Each transducer converts the ultrasonic signal received from the other transducer to a corresponding electrical signal. In the presence of flow, the signal traveling upstream 60 arrives slightly later than the signal traveling downstream 70, which appears as a phase shift between the signals. See FIGS. 3, 4B. Both received signals, that is, the signal 60 received by the upstream transducer 30 and the signal 70 received by the downstream transducer 40, are coupled to electronics to measure a parameter based upon the relationship between the signals, including the amplitude of an arithmetic combination of the received signals, or their phase relationship. In a preferred embodiment, where the transmitted signals are inverted from one another, the received signals 60 and 70 are coupled to a comparator 150, as shown in FIG. 2. This comparator 150 compares the signals to each other and identifies when the amplitudes of the two signals are equal, that is, graphically when they intersect. As discussed above, the intersections 82 of the upstream and downstream received signals 60 and 70 correspond to a zero crossings of the difference signal 80. The time between such intersections, or zero crossings, can be used to calculate the time of flight of the difference signal 80, which as explained above, corresponds to the signal under no flow conditions, or T_{mean}, even when there is flow. Thus, by measuring the time between a given number of zero crossings 81 of the difference signal 80, the speed of sound in the fluid, independent of rate of fluid flow, can be calculated. Because the speed of sound varies with temperature, accuracy of the meter is dependent upon this calculation.
This embodiment therefore measures T_{mean }directly. Specifically, the value of T_{mean }can be determined by simply measuring how long it takes for the number N cycles of the difference signal 80, as represented by the zero crossings 81 of that signal, to pass by each transducer. For example, if N was specified to be 15 cycles (based upon the distance between the transducers and the intended center frequency of operation, as described above), then a counter or processor 170 measures time between 30 zero crossings (there being two zero crossings in each full cycle). For greater accuracy, the processor may be programmed to measure the time between a large multiple of the number N cycles, and then to divide that time by the multiple. For example, using an N of 15 cycles, the processor may be programmed to measure the time between 3000 zero crossings, and then divide that time by 100 to arrive at T_{mean}.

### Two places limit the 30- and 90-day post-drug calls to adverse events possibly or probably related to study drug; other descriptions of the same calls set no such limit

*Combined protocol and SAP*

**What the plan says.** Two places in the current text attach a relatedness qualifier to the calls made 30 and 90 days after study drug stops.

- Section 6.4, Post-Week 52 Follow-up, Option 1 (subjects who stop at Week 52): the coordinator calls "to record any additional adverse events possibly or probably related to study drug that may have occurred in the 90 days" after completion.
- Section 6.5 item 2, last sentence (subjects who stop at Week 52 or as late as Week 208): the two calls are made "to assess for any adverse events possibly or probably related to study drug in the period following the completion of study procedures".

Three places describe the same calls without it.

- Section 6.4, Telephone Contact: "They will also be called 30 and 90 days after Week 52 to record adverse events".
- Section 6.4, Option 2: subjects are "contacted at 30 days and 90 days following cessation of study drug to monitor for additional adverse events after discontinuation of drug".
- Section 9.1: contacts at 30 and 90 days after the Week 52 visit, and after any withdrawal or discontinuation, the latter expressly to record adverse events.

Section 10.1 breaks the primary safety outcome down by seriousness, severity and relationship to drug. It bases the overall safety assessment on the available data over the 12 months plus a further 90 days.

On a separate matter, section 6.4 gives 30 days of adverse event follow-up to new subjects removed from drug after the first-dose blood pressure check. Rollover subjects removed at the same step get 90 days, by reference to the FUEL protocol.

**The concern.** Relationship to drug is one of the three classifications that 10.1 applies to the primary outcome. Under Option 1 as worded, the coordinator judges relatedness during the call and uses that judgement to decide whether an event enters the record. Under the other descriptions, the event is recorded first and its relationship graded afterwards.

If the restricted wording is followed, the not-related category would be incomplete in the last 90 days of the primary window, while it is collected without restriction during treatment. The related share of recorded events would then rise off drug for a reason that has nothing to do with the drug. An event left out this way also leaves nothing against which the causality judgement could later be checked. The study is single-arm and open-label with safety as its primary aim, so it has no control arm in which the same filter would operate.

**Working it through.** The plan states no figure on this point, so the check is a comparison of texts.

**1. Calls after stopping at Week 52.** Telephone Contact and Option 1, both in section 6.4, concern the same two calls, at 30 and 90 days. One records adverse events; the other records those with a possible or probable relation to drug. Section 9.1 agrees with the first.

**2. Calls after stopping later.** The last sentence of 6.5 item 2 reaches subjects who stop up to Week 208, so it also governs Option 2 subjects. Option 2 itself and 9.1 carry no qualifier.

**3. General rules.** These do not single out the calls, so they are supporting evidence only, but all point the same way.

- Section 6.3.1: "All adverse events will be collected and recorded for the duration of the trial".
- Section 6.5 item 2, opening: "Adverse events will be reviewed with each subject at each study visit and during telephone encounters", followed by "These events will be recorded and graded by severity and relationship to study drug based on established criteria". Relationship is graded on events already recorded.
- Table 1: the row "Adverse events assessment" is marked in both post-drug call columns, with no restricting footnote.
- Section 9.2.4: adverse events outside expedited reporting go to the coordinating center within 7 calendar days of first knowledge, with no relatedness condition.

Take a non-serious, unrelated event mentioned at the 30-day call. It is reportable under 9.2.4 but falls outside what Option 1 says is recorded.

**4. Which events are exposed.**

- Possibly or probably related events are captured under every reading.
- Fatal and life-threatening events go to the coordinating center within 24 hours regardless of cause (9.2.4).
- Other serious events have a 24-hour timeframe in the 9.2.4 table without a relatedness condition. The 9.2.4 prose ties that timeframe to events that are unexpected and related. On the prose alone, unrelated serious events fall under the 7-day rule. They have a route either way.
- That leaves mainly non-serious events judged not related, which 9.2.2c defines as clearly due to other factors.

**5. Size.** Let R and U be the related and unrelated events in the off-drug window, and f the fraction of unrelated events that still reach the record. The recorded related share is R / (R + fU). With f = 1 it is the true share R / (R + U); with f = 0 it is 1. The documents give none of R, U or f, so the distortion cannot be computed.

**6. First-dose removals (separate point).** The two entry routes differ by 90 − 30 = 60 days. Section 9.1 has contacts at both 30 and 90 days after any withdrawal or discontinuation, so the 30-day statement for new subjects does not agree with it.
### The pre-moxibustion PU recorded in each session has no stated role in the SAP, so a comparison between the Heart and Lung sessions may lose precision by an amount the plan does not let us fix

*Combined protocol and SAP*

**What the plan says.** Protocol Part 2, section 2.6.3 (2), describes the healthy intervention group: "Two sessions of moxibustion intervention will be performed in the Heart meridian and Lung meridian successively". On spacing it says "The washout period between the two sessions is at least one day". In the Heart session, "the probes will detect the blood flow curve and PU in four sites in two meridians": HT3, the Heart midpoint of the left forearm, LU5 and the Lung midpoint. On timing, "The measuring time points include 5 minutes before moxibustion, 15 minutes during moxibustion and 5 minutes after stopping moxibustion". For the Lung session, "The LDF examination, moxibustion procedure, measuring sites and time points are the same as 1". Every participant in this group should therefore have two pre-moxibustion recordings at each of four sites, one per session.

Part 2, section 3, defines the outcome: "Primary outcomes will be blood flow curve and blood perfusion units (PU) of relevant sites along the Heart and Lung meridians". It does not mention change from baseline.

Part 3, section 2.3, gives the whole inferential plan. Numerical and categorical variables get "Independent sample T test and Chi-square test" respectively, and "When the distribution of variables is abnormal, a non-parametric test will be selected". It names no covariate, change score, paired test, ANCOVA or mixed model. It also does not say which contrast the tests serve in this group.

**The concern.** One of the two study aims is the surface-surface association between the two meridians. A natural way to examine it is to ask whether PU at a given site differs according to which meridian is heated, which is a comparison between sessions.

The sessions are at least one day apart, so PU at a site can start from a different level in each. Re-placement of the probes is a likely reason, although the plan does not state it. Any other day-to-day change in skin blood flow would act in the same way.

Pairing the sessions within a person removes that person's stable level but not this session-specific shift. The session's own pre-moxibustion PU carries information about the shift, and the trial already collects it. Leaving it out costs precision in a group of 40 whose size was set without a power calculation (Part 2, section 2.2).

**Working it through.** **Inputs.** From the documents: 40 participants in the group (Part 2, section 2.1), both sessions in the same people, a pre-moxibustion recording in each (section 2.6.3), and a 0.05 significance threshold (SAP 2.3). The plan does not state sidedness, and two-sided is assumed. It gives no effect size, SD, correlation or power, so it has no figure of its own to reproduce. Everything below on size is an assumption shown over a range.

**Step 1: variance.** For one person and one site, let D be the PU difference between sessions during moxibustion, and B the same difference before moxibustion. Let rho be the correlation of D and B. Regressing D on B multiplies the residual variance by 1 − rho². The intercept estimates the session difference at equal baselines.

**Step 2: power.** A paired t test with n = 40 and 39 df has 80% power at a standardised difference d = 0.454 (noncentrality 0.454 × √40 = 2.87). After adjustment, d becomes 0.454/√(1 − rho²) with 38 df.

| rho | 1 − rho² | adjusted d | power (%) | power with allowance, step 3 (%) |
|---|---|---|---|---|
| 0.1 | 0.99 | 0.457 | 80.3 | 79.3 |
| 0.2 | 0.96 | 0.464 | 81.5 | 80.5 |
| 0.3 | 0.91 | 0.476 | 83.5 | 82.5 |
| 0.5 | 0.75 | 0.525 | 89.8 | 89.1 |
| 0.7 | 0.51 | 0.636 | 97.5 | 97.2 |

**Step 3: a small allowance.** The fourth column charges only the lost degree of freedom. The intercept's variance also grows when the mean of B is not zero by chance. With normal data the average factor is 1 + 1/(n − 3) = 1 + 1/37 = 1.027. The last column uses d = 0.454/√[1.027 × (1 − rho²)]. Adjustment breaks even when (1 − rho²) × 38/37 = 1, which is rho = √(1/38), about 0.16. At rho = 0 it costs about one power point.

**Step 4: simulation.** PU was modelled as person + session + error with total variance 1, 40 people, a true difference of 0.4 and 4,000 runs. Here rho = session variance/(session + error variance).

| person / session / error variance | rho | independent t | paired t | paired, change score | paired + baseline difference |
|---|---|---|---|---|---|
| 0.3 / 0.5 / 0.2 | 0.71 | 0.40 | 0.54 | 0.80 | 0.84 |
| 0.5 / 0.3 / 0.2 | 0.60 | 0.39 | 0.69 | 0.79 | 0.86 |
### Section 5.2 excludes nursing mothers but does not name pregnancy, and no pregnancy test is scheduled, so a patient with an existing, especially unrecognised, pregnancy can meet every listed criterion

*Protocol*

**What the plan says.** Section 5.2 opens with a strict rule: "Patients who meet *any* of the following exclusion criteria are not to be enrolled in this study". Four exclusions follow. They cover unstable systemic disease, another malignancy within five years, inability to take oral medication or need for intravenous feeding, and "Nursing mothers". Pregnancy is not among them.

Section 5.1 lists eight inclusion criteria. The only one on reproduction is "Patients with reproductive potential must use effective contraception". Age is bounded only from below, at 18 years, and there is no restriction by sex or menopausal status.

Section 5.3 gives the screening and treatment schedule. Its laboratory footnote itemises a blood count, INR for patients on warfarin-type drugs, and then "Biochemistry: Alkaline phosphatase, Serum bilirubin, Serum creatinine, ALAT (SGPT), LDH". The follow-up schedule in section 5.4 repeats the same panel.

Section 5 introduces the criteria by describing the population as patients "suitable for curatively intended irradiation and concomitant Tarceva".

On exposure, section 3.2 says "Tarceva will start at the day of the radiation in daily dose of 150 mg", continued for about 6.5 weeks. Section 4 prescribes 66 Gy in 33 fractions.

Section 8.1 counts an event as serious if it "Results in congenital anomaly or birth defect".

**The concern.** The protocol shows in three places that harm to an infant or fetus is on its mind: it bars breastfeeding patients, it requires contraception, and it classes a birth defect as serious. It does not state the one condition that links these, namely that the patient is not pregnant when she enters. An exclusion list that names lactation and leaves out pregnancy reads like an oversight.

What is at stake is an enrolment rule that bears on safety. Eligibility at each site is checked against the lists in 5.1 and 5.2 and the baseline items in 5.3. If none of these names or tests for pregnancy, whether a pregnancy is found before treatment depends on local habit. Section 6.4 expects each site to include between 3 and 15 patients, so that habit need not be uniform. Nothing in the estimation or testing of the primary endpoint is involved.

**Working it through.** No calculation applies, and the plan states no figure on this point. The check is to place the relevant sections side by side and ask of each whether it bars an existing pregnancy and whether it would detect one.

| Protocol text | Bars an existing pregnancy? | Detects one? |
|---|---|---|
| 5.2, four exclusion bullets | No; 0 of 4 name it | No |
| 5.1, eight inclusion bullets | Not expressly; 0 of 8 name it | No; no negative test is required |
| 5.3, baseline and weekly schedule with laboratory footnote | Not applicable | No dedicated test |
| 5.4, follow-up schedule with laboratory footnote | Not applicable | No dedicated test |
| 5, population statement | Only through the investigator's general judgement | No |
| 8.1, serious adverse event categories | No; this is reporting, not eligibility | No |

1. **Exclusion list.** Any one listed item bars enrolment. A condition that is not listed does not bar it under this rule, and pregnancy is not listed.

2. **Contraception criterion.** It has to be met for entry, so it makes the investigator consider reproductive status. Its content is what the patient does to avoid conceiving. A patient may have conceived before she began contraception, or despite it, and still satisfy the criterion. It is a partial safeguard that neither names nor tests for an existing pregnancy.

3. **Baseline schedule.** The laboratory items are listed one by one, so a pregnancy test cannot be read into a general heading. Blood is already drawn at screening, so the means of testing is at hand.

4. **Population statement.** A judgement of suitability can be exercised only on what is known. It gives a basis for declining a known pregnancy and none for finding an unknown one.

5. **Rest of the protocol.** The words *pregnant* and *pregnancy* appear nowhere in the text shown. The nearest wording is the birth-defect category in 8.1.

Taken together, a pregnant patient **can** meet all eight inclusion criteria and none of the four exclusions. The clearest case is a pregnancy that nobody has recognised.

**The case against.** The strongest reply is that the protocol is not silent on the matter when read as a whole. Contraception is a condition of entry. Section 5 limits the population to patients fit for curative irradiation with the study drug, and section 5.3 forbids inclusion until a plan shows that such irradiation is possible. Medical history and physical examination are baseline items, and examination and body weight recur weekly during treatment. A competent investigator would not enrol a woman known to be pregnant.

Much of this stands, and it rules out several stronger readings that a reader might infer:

With T_{mean }having been measured and the distance x between the transducers being a known fixed value, the speed of sound in the fluid is easily calculated according to the simple equation:
${V}_{S}=\frac{x}{{T}_{\mathrm{mean}}}$
The velocity of sound V_{S }in a fluid is a function of the temperature of the fluid. Once the velocity of sound in the fluid is measured, the temperature of the fluid can be calculated. In water, V_{S}=1404.3 m/s (at 0 C)+4 m/s per degree C. Hence, it is straightforward to calculate temperature of the fluid from the velocity of sound in that fluid. Accordingly, one embodiment of the present invention includes the use of ultrasonic transducers as described to function as a temperature meter. The temperature in turn allows the measurement of the flow of heat energy in the fluid to be determined and the calculation of secondary parameters such as viscosity. Those skilled in the art will recognize that further refinements and increased accuracy can be achieved by taking into account atmospheric pressure, according to well known mathematical and physical relationships.